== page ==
PROS
  • Front-Loading Access
  • Sleepingbag Compartment
  • Extra Removable Daypack
  • Raincover Included
CONS
  • No Laptop Pocket
  • Not Carry-On Friendly

I own and travel occasionally with the 55-liter version of this pack. I use it for short overnight camping adventures that only last a few days. The front u-zip access is great to get at your gear quickly, and when empty it lays flat inside my rolling duffle bag.

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Osprey Atmos 65 – Lightweight Backpacking

Weight: 3.6 LBS (1.6 KG)
Capacity: 65 Liters
Load Range: 40-50 LBS
Colors: Grey, Red, Blue
Best For: Hiking & Travel
Price: Click Here For Latest Price
Osprey Atmos 65 Backpack for Traveling

The Osprey Atmos 65 is the perfect travel backpack for people who prefer more traditional overnight trekking or camping trips. Its best feature is the super comfortable AntiGravity suspension system that helps distribute the load on your body.

Additional handy features include a large front stretch mesh pocket, integrated rain cover, and a very lightweight design compared to other hiking backpacks. If you’re going to be embarking on a lot of adventure travel with equipment like a sleeping bag, hammock, or tent, this is a great bag.

PROS
  • Great Suspension System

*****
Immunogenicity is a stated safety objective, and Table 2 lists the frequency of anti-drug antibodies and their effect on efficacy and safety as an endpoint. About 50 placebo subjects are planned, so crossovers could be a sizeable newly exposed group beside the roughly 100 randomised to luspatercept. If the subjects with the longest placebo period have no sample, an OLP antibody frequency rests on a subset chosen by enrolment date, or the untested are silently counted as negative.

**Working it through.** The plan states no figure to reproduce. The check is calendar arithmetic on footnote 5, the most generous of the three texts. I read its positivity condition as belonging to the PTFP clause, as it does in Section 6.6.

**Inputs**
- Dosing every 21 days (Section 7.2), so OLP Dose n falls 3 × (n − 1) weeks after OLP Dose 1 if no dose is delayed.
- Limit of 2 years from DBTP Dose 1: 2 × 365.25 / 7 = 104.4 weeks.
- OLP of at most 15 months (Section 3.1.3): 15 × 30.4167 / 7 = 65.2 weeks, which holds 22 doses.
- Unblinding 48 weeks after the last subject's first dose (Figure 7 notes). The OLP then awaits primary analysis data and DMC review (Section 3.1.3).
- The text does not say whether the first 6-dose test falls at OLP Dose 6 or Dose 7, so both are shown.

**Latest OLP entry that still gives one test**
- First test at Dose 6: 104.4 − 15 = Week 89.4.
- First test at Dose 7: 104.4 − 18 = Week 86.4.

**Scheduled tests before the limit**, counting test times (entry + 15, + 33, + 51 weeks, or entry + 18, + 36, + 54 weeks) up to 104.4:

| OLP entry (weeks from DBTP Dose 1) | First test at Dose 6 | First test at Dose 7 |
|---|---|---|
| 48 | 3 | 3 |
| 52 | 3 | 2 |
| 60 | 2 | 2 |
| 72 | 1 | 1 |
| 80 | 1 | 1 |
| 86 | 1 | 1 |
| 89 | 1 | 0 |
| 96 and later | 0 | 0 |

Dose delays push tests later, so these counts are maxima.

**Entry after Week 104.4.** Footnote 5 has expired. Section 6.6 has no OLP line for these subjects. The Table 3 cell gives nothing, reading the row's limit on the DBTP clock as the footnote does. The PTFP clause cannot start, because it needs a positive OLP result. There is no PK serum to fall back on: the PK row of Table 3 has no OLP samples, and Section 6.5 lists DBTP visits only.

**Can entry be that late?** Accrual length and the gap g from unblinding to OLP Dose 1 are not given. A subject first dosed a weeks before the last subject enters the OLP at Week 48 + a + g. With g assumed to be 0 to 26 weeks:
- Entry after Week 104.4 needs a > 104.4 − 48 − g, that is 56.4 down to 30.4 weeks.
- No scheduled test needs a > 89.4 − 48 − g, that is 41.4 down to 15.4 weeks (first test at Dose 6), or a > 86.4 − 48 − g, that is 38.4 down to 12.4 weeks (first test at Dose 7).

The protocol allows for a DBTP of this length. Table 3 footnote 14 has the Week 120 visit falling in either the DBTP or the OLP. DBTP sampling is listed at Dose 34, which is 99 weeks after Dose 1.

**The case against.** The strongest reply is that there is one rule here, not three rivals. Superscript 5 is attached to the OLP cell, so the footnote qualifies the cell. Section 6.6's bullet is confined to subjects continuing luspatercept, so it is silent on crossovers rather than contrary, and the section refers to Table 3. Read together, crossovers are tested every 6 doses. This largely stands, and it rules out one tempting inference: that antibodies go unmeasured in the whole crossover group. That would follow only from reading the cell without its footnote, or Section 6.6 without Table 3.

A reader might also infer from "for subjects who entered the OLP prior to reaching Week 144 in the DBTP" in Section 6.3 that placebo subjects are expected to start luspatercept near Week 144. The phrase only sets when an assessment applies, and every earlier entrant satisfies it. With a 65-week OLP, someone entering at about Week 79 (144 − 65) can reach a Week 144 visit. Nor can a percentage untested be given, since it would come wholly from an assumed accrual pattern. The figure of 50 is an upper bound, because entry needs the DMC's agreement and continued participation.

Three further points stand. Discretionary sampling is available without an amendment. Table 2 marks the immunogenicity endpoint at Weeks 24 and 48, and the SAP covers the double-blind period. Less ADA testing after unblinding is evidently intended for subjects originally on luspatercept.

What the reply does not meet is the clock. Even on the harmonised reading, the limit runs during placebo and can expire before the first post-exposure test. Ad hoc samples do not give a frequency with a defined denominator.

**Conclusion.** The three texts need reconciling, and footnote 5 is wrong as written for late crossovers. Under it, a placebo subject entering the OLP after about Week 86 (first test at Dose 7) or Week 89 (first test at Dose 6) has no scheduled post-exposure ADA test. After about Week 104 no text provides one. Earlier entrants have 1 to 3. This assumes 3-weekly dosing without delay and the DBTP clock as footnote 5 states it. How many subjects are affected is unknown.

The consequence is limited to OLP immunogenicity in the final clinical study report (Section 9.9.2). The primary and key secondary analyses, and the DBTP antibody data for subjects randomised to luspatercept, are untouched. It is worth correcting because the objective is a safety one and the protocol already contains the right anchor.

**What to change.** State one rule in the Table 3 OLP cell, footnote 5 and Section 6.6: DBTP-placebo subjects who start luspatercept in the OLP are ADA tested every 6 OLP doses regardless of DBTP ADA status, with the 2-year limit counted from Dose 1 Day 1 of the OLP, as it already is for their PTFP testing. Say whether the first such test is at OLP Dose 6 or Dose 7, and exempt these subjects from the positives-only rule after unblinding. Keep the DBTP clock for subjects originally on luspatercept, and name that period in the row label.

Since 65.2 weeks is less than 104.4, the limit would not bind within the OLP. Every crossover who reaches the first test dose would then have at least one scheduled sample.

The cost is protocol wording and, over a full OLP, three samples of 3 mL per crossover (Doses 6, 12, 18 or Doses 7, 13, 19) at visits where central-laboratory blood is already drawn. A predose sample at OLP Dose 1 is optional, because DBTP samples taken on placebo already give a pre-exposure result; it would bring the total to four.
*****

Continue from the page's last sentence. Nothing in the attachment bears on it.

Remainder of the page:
• Integrated Raincover
  • Lightweight Design
CONS
  • Top-Loading Only
  • Too Big For Carry-On

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Arc’teryx Bora 50 – Adventure Travel Backpack

Weight: 4.7 LBS (2.1 KG)
Capacity: 65 Liters
Load Range: 50-60 LBS
Colors: Blue
Best For: Trekking & Backpacking
Price: Click Here For Latest Price
Arc'teryx Bora Travel Backpack

I’m a big fan of Arc’teryx outdoor gear. While it’s expensive, their attention to detail is unrivaled. The Arc’teryx Bora 50 is no exception. It’s a true adventure backpack for traveling in the backcountry. The coolest features are a composite frame and crazy comfortable hipbelt suspension system.

This backpack remains comfortable even with a lot of heavy gear. The pack itself isn’t very light, but the innovative floating hipbelt makes up for this in that it carries weight on your hips far better than others. Also, the fabric is so waterproof on its own that I usually don’t bring a rain cover with me.

PROS
  • Tough Rain Resistant Exterior
  • Crazy Comfortable Hip-Belt
  • Minimalist Design
CONS
  • Expensive
  • Not Many Pockets
  • Top-Loading Only

I also own the Bora, using it for longer backcountry adventures, or in winter weather situations, like summiting Mount Whitney solo via the mountaineer’s route last year. It’s extremely rugged and very comfortable. A technical hiking pack more than a travel one.

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Top Travel Backpacks For Women

Osprey Fairview 40 – Women’s Carry-On Backpack

Weight: 3.17 LBS (1.4 KG)
Capacity: 40 Liters
Load Range: 30-40 LBS
Colors: Grey, Olive
Best For: Carry-On Travel
Price: Click Here For Latest Price
Osprey Fairview Travel Backpack

The Osprey Fairview 40 is basically the women’s version of the Farpoint 40 travel backpack. Great for GAP year travelers and hostel enthusiasts. Its front-loading design is easy to use and holds a lot of gear, with a comfortable (and stow-away) suspension system.

The women’s version comes in a few different colors and a slightly different female-friendly fit.

PROS
  • Front-Loading
  • Lockable Zippers
  • Stow-Away Straps
  • Dayhike Friendly
CONS
  • Laptop compartment isn’t against your back
  • Bright green interior may put some people off